In response to teacher training needs in Peru and the demand for access to digital education-oriented pedagogical tools, UPC has made available for free a virtual space that offers such tools to higher education teachers in the public and private sectors. The platform, Educador Digital, contains a wide selection of materials such as articles and tutorial videos, offering teachers various tools to help them adapt to the new reality of social distancing and distance learning education.

As a pilot participant in IFC’s Digital for Tertiary Education Program (D4TEP), how has the experience helped you to fulfill your mission?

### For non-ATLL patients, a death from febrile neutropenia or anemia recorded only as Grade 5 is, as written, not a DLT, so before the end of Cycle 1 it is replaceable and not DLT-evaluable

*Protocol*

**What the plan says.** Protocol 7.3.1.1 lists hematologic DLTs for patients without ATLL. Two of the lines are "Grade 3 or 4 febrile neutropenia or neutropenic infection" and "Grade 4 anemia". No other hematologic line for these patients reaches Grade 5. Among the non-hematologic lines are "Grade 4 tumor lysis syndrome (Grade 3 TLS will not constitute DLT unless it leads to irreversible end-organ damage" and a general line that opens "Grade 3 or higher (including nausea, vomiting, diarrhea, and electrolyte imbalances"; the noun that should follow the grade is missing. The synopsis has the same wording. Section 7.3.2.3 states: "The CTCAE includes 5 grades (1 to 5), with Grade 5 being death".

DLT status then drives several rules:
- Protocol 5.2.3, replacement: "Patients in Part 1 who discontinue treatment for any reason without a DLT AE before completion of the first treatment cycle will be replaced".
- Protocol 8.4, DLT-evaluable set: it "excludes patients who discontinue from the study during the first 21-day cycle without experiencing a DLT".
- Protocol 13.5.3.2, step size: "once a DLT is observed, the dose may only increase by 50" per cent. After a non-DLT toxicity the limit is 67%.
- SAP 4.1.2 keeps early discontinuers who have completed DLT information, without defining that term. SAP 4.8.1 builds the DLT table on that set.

Working with IFC has been an enriching experience, it has given us greater insight into our digital maturity, providing comparisons with peers. It has helped us analyze different drivers in the space, understand our own strengths, and identify opportunities for growth. IFC has worked with the university’s leaders, offering us workshops and sharing knowledge on latest trends and best practices. We also worked with IFC on our investment and development plans and how to implement them successfully.

In the long term, are universities more likely to partner with Online Program Managers to implement digital plans, or will they do it in-house?

It depends on each university and its structure, infrastructure, and strategy. In this new, more globalized world shaped by an exponential growth of technology, it is necessary to constantly innovate to remain competitive and grow. Collaboration within the sector and between sectors is essential, as well as taking advantage of innovative entrepreneurs and startups.